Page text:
Political Analysts Dee Dee Myers and Nicolle Wallace To Speak on Women, Media, Electorate at Amherst College Jan. 16
January 4, 2008
Contact: Caroline Jenkins Hanna
Director of Media Relations
AMHERST, Mass.—Dee Dee Myers, former Clinton White House press secretary, and Nicolle Wallace, former Bush White House communications director, will participate in a discussion titled “Hot Buttons—and Who’s Pushing Them” at a forum at Amherst College on Wednesday, Jan. 16. The event, which will take place on campus at 4 p.m. in Fayerweather Hall’s Pruyne Lecture Hall, is part of the Amherst College Colloquium Series (ACCS) and is free and open to the public.
Serving under former President Bill Clinton, Myers is the first woman and youngest person ever to hold the position of White House press secretary. Since leaving the post in late 1994, she has worked as an analyst and writer and is currently a contributing editor of Vanity Fair magazine and a frequent political commentator on NBC and MSNBC. In addition, she has been a consultant to the NBC series The West Wing and co-host of the CNBC talk show Equal Time, discussing daily political developments with co-hosts Mary Matalin and, later, Bay Buchanan.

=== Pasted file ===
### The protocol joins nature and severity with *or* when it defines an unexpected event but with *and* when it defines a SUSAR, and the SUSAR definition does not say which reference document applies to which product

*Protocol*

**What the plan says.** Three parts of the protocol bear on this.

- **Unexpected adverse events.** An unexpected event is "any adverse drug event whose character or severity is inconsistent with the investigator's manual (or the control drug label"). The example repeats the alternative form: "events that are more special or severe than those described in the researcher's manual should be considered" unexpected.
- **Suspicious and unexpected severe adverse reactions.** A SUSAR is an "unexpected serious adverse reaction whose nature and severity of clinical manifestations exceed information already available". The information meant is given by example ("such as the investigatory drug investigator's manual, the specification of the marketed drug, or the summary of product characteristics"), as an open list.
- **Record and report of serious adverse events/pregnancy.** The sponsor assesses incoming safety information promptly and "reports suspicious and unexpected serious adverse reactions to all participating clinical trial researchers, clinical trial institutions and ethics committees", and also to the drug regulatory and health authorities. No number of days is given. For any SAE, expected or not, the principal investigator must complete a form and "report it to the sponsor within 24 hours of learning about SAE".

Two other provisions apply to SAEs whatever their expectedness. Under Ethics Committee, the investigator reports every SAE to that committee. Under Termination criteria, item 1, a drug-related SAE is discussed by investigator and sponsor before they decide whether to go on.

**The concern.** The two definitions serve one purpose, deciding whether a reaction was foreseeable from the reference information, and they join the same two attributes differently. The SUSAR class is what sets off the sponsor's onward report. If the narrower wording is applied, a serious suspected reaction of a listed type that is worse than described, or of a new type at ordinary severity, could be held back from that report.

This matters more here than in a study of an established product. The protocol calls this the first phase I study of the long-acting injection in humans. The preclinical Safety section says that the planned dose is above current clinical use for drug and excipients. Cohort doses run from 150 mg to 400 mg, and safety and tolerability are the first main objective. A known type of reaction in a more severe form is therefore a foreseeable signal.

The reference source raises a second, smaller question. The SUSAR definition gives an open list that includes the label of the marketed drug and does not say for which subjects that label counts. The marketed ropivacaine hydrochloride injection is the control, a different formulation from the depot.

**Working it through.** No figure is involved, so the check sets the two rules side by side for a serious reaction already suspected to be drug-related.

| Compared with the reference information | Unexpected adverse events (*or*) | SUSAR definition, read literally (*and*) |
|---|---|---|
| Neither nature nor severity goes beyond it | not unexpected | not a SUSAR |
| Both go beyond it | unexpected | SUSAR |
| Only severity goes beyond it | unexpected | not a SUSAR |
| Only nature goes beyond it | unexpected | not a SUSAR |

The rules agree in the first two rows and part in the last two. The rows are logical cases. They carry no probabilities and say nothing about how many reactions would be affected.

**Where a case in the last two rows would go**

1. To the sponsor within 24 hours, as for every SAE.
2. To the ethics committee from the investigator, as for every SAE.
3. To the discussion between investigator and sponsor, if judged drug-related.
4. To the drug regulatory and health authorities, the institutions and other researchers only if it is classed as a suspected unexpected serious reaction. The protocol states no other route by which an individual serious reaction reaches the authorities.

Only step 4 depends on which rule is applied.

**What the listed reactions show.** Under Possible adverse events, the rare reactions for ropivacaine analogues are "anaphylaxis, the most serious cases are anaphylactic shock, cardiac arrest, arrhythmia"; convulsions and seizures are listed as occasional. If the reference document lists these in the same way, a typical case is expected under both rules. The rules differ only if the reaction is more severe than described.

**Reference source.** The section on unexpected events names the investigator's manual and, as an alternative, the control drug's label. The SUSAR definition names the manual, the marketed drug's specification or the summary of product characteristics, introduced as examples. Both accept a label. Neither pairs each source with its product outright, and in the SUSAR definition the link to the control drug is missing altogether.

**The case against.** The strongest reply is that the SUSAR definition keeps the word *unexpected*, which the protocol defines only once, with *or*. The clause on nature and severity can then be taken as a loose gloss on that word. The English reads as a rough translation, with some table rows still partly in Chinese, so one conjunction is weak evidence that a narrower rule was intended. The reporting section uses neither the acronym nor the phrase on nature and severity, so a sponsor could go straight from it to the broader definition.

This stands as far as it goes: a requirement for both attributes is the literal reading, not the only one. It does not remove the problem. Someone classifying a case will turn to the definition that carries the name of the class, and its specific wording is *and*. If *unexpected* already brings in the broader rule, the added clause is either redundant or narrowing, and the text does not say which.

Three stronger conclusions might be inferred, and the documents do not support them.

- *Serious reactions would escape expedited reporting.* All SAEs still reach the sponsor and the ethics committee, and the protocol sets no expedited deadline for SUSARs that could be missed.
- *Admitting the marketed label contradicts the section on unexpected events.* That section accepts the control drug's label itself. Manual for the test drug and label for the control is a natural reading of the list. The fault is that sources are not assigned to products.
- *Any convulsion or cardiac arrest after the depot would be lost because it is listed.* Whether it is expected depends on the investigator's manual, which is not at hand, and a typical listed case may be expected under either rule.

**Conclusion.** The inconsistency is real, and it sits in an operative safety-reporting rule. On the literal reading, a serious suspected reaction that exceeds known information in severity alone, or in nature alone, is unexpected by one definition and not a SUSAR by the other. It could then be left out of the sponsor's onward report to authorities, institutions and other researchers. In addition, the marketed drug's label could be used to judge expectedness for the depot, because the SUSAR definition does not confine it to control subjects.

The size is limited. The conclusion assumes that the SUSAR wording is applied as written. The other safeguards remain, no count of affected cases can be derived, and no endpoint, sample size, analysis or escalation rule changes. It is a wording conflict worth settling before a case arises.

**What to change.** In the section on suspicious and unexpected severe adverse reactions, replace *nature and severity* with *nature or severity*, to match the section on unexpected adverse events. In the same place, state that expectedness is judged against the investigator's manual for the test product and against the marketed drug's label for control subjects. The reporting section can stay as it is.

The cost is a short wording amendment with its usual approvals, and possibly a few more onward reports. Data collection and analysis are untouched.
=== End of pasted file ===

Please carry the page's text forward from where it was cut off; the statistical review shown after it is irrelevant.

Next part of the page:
Now a political analyst for the CBS Evening News, Wallace is former White House communications director for President George W. Bush. She has also served as communications director for the 2004 Bush-Cheney election campaign and as special assistant to the president and director of media affairs at the White House, where she oversaw regional press strategy and outreach. Before joining the Bush Administration, she was Florida Governor Jeb Bush’s press secretary and communications director for the Florida State Technology Office. She served California’s Assembly Republican Caucus from 1997 to 1998 and worked for the California Republican Party in 1998.
Amherst’s ACCS explores pressing societal concerns in depth and features renowned speakers taking divergent positions. Each colloquium includes two days of lectures by the speakers and culminates in an open forum that is free to the general public. It is sponsored by the Office of the President at Amherst College.